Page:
How to View Photos on Your Surface

As soon as you add a few photos to your Surface, the Photos app begins displaying them even without being told. That’s because the Photos tile on the Start screen is a live tile: When you open the Start screen, the Photos tile automatically cycles through your photos in a mini-slideshow.

Desktop fans can view their photos by opening the Start screen’s Desktop app, opening File Manager, tapping This PC in File Manager’s left pane, and tapping the Pictures folder.

To view your photos as more than thumbnail-sized previews, open the Photos app with a tap of its Start screen tile, and the results appear.

When first opened, the Photos app displays your Surface’s folders along the left edge, and your photos along the right.

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The Photos app shows a tile for each folder, and each folder usually shows a preview of a photo stored inside. Oddly enough, the folder’s name helps explain the photos’ source:

  • Date: Folders named after a particular date usually contain photos imported from a point-and-shoot camera on that particular day.

  • Camera Roll: Photos and videos taken with your Surface’s built-in cameras always end up in the Camera Roll folder. A photo named WIN_2014122_215505 means it was taken in 2014 on January 22 at 9:55 pm and 5 seconds.

  • Screenshots: Look in here to see screenshots, which are images you’ve copied from your Surface’s screen. (To take a screenshot, press the Volume Down toggle switch while pressing the Windows key below your Surface’s screen.)

  • Scans: If you connect a scanner to your Surface, the Scanner app stores your scans in this folder.

Follow these steps to view the photos, scans, or screenshots stored in your Surface’s Pictures folder or OneDrive:

  1. Open the Photos app.

    If the Photos app doesn’t resemble the icon in the margin, then its tile is probably displaying one of your photos. When opened, the Photos app shows folders and photos stored in your Surface’s Pictures folder.

  2. Navigate to the folder you’d like to open.

    Tap a folder, and it opens to display its contents.

    To back out of any folder, tap the backward-pointing arrow in the upper-left corner. Keep tapping the arrow, and you’ll eventually return to the Photos app opening menu.

    To browse photos stored on your OneDrive account, tap the words Pictures Library in the screen’s upper-left corner, and choose OneDrive from the drop-down menu. (To return to the Pictures library, reverse the steps.)

  3. Tap a photo to view it full screen.

    When you tap a photo, it fills the screen. Pinch or stretch the photo between your fingers to zoom in or out. To see its menus, slide your finger up from the screen’s bottom edge.

    To back out of a photo, tap it; then tap the Back arrow icon that appears in its upper-right corner.

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The Photos app’s App bar displays different buttons depending on what you’re viewing. For example, the App bar offers these buttons when you’re viewing a single fullscreen photo or movie:

  • Delete: Delete your currently viewed photo or movie and then view the next one.

  • Open With: Tap this, and a pop-up menu lets you choose which program should open the photo for viewing or editing. It’s a handy way to tell a desktop program to open your photo, for example.

  • Set As: Tap this to fetch a pop-up menu; there, you can turn your currently viewed photo into the background for your Surface’s Lock screen or a current background for the Photos app’s tile.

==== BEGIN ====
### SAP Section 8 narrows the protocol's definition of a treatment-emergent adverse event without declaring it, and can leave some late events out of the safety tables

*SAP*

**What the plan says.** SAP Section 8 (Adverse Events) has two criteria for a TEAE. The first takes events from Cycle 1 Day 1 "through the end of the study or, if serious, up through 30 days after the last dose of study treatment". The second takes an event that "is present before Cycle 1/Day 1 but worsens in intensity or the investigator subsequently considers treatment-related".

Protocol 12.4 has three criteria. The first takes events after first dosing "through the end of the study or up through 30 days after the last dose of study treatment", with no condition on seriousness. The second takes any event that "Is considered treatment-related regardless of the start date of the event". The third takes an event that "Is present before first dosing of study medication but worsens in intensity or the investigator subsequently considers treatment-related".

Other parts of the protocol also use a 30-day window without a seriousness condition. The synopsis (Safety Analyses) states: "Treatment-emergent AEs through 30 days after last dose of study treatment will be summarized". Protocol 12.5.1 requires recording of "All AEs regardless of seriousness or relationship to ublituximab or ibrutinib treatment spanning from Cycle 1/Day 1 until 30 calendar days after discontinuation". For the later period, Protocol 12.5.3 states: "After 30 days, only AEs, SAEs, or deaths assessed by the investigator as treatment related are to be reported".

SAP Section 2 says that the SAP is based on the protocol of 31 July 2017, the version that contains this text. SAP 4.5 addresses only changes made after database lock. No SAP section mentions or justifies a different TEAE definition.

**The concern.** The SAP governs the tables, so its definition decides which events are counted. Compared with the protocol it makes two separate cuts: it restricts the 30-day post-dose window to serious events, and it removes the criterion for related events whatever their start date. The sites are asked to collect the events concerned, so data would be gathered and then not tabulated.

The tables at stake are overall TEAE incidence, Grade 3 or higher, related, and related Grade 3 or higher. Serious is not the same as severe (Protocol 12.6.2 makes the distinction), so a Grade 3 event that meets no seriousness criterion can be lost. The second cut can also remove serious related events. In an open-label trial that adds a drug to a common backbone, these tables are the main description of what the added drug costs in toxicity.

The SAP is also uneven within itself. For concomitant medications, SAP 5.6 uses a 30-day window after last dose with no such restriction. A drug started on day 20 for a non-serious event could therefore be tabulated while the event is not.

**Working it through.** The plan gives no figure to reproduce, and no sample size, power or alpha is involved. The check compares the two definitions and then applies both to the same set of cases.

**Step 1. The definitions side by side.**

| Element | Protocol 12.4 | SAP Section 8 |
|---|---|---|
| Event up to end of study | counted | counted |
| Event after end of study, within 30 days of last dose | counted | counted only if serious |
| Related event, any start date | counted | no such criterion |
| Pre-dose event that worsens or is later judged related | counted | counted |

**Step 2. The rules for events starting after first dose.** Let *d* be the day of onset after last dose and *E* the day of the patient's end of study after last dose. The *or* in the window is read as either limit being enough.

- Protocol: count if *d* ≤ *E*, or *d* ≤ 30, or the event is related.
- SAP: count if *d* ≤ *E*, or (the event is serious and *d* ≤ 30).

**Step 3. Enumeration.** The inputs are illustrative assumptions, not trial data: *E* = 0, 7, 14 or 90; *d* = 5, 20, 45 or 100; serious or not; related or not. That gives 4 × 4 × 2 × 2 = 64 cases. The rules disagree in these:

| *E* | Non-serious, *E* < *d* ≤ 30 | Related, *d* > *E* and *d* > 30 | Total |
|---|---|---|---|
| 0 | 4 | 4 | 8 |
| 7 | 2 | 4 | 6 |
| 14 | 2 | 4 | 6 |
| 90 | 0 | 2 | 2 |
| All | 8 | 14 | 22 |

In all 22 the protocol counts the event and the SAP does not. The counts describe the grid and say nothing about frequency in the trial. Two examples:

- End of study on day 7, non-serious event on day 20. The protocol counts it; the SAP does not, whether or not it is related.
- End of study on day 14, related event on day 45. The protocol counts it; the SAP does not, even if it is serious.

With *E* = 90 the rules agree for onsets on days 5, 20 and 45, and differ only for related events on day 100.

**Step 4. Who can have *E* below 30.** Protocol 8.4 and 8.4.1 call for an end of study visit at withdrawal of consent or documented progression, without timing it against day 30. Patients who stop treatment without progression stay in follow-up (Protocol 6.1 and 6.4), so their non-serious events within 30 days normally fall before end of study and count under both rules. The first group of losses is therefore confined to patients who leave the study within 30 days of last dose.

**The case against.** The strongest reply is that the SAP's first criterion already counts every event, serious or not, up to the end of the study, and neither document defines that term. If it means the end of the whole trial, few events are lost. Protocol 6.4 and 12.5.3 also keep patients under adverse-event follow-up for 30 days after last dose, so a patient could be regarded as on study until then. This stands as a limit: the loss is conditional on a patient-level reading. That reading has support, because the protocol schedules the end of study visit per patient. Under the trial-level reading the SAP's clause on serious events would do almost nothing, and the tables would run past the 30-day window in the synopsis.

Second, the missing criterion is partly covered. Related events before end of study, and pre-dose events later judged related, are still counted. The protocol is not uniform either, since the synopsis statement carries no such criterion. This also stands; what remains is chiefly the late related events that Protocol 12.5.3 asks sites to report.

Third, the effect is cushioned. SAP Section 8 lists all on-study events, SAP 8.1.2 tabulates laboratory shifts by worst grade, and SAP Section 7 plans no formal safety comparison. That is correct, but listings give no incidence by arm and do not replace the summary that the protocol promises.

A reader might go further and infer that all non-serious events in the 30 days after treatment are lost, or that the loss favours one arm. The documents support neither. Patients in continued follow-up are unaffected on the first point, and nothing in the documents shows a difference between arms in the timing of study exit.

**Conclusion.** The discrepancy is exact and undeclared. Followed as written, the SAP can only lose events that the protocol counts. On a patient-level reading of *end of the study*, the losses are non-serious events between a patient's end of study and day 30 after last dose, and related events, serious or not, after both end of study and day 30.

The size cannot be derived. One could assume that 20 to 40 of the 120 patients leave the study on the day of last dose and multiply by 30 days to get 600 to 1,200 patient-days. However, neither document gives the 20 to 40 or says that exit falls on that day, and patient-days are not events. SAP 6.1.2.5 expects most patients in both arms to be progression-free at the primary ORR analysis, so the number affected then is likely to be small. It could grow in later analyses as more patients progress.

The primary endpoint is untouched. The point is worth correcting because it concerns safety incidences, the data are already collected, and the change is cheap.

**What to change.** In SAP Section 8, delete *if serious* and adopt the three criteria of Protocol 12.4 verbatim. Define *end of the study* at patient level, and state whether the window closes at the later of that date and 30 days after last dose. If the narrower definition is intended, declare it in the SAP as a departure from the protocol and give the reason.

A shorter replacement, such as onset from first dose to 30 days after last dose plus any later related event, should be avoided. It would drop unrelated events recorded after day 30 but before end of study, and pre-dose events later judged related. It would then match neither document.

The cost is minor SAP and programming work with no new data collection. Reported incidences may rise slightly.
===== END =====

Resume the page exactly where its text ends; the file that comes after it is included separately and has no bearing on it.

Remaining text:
• Slide Show: A handy way to show off photos, tapping this button launches a slideshow of every photo or movie in the currently viewed folder. To stop the show, tap anywhere on the screen.

  • Rotate: This rotates the picture but only clockwise. So, tap it twice to correct an upside-down photo. Tap it three times to rotate the photo to the left.

  • Crop: Tap this when viewing a photo, and a rectangle overlays itself across your photo. Drag the entire rectangle or just its corners to frame a different portion of the photo. Tap the Apply button to crop, and the app saves your crop as a new picture with a different name, preserving the original photo.

    When you tap the Crop button, an optional Aspect Ratio button appears. Tap it to see a pop-up menu with options for cropping your photo to match common print sizes such as 4x3, 5x7, 8x10, square, and others.

  • Edit: Tap this to enter Editing mode, where you can change the photo’s lighting, color, or add special effects. (For quick results, tap the AutoFix button and then tweak the edits at that point.)

  • Trim: Tap this when viewing a movie, and a circle appears at each end of the video’s timeline, shown along the screen’s bottom. Drag the circles along the timeline to mark the video’s new starting and stopping points. Then tap OK to save your newly trimmed video.

When you first open or return to the Photos app, the App bar changes yet again to offer these helpful buttons:

  • Select All: This selects all of the currently shown folders and photos for later action, including Delete, Share, or Print. (If tapped by mistake, tap the App bar’s Clear Selection button to return the selected items to normal.)

  • New Folder: Tap this to create a new folder, handy for categorizing photos according to subject.

  • Import: Tap the Import button to import photos from an attached camera or your memory card.

The Photos app shows only photos stored on your Surface or OneDrive. It’s not smart enough to show photos stored on network locations. To see those, open the Desktop app and open File Explorer. There, you can navigate to any location available to your Surface. Tap a photo, and the Photos app reappears, ready to show off the photos in that location.

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